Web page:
Madrid - Spain's Alberto Contador, racing his first Grand Tour since returning from a two-year doping ban last month, won his second Spanish Vuelta crown on Sunday.
The Saxo-Bank rider, also a two-time Tour de France winner who lost his 2010 Tour and 2011 Giro titles after testing positive for clenbuterol in 2010, safely negotiated the 21st and final 115km largely flat stage from Cercedilla to Madrid to claim victory.
"This is the culmination of many months of work and sacrifices and not sparing any effort," said Contador.
"People sometimes think it is easy but it is not. I dedicate this victory to those who stuck by me in the good and bad moments. It is because of them that I sacrificed myself."
Contador added: "You feel like laughing, crying, it is a series of emotions that you can't express with words. It is incredible.
"It has been hard from the beginning, but the more things cost you the better they taste. Given the background that I arrived here with, this victory is very special for me. I had not competed for a long time and things were complicated."
Germany's John Degenkolb of the Argos-Shimano team won the final stage in 2hr 44min 57sec, Contador coming through buried in the main lead peloton in 54th spot.
The 29-year-old Contador clocked 84hr 59min 49sec for the race that covered a total distance of 3,300 kilometres, Alejandro Valverde (Movistar) and Joaquim Rodriguez (Katusha) completing an all-Spanish podium.
Valverde was 1min 16sec off Contador's pace, with long-time leader Rodriguez a further 21sec adrift.
"I am super happy, in the end we won points. It was a good Vuelta for the team, I want to thank them for fighting for me," said Valverde.
"Purito" Rodriguez vowed to carry on battling after the disappointment of losing out to his Spanish compatriots.
"We did everything we could," Rodriguez said. "Sometimes things do not turn out like one wants, but I am not going to stop fighting and trying to win a major tour.
"Where and when I don't know, but I will try again."
Contador had only words of praise for Rodriguez, saying: "Purito was very strong, he endured the climbs very well.
"It was very hard to win this race but I enjoyed it very much because it was a spectacular Vuelta."
Contador had taken control of the Vuelta on Wednesday's Fuente De stage 17, producing a long-distance attack a day after having failed to shake off Rodriguez on the climb of the Cuitu Negru on stage 16.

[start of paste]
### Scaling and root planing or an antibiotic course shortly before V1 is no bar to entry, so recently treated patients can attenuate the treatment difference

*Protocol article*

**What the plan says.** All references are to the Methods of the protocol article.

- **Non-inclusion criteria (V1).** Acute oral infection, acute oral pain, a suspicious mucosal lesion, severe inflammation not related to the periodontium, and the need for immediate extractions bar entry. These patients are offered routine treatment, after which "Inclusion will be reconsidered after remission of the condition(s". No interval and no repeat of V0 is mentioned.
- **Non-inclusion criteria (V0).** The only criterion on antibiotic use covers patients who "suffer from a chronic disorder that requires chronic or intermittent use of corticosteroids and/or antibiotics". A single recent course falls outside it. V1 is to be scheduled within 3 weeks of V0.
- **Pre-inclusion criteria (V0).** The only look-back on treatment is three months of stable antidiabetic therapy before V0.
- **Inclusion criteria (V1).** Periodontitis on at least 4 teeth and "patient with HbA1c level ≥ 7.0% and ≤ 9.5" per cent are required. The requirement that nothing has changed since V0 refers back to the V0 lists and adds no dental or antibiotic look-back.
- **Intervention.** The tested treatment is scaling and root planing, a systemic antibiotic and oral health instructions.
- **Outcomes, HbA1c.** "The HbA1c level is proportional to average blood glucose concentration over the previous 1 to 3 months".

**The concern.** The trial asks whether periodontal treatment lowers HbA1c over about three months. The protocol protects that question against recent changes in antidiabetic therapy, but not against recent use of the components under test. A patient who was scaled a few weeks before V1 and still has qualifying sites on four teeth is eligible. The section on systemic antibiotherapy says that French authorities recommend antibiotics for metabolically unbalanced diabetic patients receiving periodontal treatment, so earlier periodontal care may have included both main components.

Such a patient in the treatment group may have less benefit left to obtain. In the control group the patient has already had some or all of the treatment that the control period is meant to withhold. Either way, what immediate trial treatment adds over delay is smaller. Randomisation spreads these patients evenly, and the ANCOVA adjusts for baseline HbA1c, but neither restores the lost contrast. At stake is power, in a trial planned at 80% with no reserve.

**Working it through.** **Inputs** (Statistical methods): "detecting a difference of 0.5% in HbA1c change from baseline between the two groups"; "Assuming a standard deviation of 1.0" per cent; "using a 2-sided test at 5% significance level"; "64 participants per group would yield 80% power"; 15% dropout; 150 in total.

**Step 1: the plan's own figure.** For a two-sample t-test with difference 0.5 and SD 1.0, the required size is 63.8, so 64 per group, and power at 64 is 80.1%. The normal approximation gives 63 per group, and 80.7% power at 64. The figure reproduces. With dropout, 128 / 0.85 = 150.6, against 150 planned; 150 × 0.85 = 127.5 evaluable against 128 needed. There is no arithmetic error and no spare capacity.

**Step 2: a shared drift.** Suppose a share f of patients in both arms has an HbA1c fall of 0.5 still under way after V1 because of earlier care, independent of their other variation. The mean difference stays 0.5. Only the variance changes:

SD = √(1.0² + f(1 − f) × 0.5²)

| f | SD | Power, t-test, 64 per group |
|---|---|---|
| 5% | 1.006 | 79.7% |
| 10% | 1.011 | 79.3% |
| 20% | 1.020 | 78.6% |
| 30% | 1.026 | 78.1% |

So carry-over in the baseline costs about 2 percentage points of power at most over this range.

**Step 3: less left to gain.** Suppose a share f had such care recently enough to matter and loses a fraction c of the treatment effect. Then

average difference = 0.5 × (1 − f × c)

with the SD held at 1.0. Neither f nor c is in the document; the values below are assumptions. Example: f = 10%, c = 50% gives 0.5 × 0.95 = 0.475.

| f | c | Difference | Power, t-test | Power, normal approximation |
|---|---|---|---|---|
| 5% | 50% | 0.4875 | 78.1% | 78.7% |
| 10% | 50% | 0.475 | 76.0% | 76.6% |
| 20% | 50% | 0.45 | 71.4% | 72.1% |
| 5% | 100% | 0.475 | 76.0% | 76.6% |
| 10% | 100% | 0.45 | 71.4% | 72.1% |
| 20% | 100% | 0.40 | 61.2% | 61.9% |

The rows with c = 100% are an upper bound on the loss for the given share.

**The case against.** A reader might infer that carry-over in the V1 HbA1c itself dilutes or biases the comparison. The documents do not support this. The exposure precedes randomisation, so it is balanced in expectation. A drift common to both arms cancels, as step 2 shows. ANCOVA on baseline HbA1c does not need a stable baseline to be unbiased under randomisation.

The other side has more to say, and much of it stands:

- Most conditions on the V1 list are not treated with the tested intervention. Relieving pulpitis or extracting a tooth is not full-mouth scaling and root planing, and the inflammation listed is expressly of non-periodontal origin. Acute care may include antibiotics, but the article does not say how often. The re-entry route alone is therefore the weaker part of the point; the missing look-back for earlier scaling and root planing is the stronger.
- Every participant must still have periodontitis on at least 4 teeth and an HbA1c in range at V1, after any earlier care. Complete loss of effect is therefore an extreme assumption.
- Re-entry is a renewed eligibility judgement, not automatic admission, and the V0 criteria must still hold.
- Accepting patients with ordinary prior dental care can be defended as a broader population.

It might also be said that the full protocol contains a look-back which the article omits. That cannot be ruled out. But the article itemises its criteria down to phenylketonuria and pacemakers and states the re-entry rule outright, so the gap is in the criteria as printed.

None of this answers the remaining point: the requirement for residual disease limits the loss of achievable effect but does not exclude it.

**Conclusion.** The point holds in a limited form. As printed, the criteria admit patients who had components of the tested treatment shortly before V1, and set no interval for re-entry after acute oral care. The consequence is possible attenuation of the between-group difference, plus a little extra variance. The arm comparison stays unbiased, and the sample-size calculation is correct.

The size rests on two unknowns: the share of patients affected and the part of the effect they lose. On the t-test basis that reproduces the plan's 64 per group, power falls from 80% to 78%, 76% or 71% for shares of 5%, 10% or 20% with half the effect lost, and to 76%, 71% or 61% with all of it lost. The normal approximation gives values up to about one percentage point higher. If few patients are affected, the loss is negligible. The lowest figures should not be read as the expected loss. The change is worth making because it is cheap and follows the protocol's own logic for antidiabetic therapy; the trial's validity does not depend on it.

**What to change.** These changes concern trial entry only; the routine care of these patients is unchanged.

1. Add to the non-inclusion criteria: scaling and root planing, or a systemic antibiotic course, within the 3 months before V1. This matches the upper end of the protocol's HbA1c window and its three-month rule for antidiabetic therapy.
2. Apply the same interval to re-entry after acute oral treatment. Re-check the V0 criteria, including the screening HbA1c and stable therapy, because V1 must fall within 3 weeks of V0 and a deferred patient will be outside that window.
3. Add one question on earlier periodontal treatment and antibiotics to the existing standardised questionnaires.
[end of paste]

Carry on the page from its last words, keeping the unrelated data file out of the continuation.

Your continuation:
His precious lead of 1:35 came under attack on Saturday in the gruelling climb of the Bola del Mundo, with both Rodriguez and Valverde attacking the Pinto-born Contador.
But the champion showed all his experience to hold his nerve for a remarkable victory, the Spanish heavyweight trio having called a truce as the sprinters battled for the stage win on Sunday.
A breakaway of six riders were hauled back with one lap of the final 5.7km circuit left, and the Argos-Shimano team managed to get Degenkolb into position for his record-breaking five stage wins on the Vuelta.
Results on Sunday from the 21st and final stage of the Spanish Vuelta, a 117km ride from Cercedilla into and around Madrid:
1. John Degenkolb, Germany, Argos-Shimano, 2 hours, 44 minutes, 57 seconds.
2. Elia Viviani, Italy, Liquigas-Cannondale, same time.
3. Daniele Bennati, Italy, RadioShack-Nissan, same time.
4. Allan Davis, Australia, Orica Greenedge, same time.
5. Koldo Fernandez, Spain, Garmin-Sharp, same time.
6. Alejandro Valverde, Spain, Movistar, same time.
7. Gert Steegmans, Belgium, Omega Pharma-Quickstep, same time.
8. Zdenek Stybar, Czech Republic, , Omega Pharma-Quickstep, same time.
9. Raymond Kreder, Netherlands, Garmin-Sharp, same time.
10. Gorka Verdugo, Spain, Euskaltel-Euskadi, same time.
1. Alberto Contador, Spain, SaxoBank, 84 hours, 59 minutes, 49 seconds.
2. Alejandro Valverde, Spain, Movistar, 1 minute, 16 seconds behind.
3. Joaquin Rodriguez, Spain, Katusha, 1:37.
4. Christopher Froome, Britain, Team Sky, 10:16.
5. Daniel Moreno, Spain, Katusha, 11:29.
6. Robert Gesink, Netherlands, Rabobank, 12:23.
7. Andrew Talansky, United States, Garmin-Sharp, 13:28.
8. Laurens Ten Dam, Netherlands, Rabobank, 13:41.
9. Igor Anton, Spain, Euskadi-Euskaltel, 14:01.
10. Benat Intxausti Elorriaga, Spain, Movistar, 16:13.